Every quarter TravelPlex reviews and monitors frequent traveler programs. For the last few years, the same vendors have maintained the #1 rankings in their perspective industry. Southwest Airlines replaced American Airlines three years ago and has not relinquished its dominance. National has ousted Hertz as the top rental car company in both customer service and frequent renter program.

But, what has been a given for the last 10 quarters has now changed. Marriott was the hotel brand offering great service, competitive prices (in its category) and a very friendly frequent guest program. However, when Marriott purchased Starwood last November, whispers were loud in the industry that the marriage of the two frequent guest programs could be messy and not as smooth of a transition as some were predicting, including those at the hotel companies. Apparently, the experts got this one right. 

Roughly 10 years ago, finding entertainment on domestic flights was limited to playing computer games or cards; listening to the elderly grandmother next to you talking about her incredible grandchildren; or counting down the seconds before you remind the six-year-old with the need to practice their soccer kick on your back seat that they need to stop it – now!

Frontier Airlines began the move to provide inflight entertainment – I mean REAL inflight entertainment in 2005.  They realized this was a nice money maker and offered something other carriers did not. A break from the monotony of flying. However, it wasn’t long before other airlines saw in-flight entertainment as a revenue stream...

TravelPlex counselors get asked quite a bit about the differences and benefits of taxi services versus the up and coming services of an UBER or Lyft. The growth of the sharing economy in corporate travel has been a challenge for both travel managers and travel management companies.

That said, it is unusual to see travel service providers square off in public on the battle between ridesharing services and traditional black car services.

While this is completely off base with anything travel related, we at TravelPlex felt that it was worthy enough to notify our travelers. Look, we know many of our travelers live stressful lives. Even if you’re not a traveler, you know someone who does lead a taxing life. Please pass this along to those you feel could benefit from such information. This information originates from the Mayo Clinic.

If you have flown into New York’s LaGuardia airport within the past few months, you’ve probably been met with gnarled traffic – trying to arrive at the airport as well as attempting to exit the facility. These traffic issues are not temporary, and the New York Port Authority is advising travelers that the revamping of the outdated airport can take as long as five years. If you know anything about projects as cumbersome as airport construction, you might want to tack a year or so onto that number.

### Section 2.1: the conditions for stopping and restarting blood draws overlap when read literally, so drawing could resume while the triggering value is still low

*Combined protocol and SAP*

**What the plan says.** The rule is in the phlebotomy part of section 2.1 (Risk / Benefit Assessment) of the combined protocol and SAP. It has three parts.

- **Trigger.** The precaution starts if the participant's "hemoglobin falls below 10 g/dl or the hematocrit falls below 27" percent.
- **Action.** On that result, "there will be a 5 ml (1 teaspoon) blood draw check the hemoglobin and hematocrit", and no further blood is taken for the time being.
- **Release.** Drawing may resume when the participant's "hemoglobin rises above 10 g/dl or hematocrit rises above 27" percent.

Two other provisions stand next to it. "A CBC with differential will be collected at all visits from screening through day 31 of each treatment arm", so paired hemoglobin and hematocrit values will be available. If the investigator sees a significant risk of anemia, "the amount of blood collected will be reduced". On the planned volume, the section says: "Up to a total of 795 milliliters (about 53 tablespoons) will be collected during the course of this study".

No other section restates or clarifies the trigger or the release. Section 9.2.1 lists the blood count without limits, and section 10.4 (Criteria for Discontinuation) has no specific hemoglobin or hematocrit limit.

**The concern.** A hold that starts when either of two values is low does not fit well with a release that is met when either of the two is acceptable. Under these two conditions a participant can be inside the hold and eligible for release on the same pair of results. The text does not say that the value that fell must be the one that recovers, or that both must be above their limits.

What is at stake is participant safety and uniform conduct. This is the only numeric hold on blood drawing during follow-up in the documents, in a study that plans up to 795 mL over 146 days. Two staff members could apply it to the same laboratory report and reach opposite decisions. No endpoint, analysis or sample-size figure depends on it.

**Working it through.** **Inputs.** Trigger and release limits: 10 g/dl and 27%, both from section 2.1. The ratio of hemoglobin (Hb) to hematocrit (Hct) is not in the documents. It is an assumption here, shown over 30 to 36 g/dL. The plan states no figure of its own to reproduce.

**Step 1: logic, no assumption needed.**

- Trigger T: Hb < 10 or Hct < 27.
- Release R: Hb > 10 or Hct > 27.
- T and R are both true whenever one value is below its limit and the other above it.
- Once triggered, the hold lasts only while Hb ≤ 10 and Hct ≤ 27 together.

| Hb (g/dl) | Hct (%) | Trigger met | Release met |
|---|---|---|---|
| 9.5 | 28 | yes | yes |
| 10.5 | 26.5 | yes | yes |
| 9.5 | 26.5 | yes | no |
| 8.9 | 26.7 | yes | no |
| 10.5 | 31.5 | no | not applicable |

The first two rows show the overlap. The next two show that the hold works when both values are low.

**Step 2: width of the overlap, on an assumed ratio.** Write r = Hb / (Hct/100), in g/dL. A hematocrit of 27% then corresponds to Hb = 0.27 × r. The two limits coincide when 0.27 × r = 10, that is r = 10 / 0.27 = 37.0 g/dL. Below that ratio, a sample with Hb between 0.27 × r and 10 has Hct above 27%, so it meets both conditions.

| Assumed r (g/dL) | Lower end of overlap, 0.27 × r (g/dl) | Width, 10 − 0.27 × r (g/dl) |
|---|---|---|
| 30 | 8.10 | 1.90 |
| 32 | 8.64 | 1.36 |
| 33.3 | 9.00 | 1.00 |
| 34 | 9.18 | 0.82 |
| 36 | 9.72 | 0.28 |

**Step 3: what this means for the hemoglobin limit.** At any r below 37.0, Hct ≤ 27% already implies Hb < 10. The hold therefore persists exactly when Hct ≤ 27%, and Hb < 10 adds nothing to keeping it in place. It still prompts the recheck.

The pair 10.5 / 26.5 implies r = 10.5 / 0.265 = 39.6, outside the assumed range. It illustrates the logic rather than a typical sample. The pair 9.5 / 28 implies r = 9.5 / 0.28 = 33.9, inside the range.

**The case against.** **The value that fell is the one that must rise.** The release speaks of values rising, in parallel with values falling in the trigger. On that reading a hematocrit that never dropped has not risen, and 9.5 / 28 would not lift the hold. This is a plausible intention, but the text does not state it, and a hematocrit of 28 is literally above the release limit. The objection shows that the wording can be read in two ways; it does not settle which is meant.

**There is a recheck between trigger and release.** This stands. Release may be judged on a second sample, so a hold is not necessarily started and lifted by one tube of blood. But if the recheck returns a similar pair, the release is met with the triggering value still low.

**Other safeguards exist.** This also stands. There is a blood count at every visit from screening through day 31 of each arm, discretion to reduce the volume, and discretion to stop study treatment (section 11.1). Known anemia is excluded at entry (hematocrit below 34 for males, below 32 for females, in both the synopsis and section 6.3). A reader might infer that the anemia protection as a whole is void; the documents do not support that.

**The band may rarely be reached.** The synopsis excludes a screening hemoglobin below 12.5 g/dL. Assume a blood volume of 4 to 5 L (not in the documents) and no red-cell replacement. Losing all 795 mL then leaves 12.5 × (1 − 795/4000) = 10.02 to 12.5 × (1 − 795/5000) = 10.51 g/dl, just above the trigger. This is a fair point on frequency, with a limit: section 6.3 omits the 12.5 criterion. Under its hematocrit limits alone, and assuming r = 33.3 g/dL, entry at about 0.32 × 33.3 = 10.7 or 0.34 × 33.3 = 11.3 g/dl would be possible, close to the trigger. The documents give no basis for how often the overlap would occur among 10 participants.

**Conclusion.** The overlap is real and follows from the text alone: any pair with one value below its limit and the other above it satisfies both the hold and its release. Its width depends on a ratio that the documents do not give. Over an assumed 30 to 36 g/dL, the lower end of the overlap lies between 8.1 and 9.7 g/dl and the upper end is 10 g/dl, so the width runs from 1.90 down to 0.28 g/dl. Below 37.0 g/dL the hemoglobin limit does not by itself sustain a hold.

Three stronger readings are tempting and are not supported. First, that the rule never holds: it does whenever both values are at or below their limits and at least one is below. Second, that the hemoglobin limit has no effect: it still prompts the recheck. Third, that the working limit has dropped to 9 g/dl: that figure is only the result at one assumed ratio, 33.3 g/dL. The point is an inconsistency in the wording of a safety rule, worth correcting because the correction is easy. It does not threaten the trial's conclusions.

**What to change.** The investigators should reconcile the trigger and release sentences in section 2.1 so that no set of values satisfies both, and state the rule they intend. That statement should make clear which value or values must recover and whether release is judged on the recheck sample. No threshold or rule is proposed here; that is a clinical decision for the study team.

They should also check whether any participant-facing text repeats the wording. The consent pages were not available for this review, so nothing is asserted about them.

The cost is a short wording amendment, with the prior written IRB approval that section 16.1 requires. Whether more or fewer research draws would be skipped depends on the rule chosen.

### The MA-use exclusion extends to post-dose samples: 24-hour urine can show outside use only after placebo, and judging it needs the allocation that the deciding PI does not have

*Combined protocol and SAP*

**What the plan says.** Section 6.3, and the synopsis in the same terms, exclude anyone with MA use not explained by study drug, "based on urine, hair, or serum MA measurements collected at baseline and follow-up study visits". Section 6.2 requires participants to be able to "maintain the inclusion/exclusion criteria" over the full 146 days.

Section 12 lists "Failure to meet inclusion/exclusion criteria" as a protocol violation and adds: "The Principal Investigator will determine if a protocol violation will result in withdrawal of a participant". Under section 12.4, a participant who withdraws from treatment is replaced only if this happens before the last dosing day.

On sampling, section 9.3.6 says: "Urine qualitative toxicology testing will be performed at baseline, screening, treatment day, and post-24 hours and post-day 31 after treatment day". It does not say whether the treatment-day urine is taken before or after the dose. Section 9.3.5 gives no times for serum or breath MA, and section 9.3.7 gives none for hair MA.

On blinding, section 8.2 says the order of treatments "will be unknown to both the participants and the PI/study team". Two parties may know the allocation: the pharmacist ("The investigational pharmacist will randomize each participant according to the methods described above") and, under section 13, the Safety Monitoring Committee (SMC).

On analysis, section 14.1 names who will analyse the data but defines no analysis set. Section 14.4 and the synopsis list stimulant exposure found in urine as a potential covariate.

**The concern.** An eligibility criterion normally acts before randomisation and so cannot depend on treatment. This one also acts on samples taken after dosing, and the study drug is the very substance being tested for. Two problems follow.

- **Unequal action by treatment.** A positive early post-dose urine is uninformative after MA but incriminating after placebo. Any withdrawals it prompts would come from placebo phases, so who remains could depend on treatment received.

The TSA recently recommended that travelers flying out of New York’s LaGuardia Airport arrive at least 2 to 2-and-a-half hours ahead of their scheduled departure due to traffic delays caused by airport construction.

While these travel blogs are usually aligned with travel tips and trends, we thought we would provide some information on something most people take for granted and put little thought into when purchasing. Of course, I’m talking about luggage.

For decades, luggage has stayed relatively unchanged, however, there are a number of new luggage concepts hitting the marketplace.

Since we continue to be asked the question about the practice of “open booking”, we thought it a good time to address this again. While the term open booking has been around a few years, people are becoming more aware of it as the practice increases to be viewed by traveler and arrangers both.  Open booking is the ability to book on any Internet site they choose (Travelocity, Expedia, etc.), and have the reservation captured and reported by the corporation's credit card company or online travel-and-expense system (i.e. Concur), by using various new internment technologies, such as TripLink. Some travelers feel this allows them more freedom to do what they want, while still providing adherence to policies, and allows all of their travel information to be captured.

However, before everyone starts jumping onto to their favorite travel website, there may be a few things you might want to consider.

My grandfather was full of wisdom and the older I get, the smarter he becomes! He used to tell me, “If it sounds too good to be true, it always is”. I’m sure you heard the same pearl of wisdom by one of your elders at some point in your life. Which is why I would like to pass along a nugget of truth for you to ponder. 

Be careful of incredibly low airfare prices. Frontier Airlines and Spirit have supplanted Southwest Airlines as the low-fare leaders in the airline industry. But you need to know the rest of the story.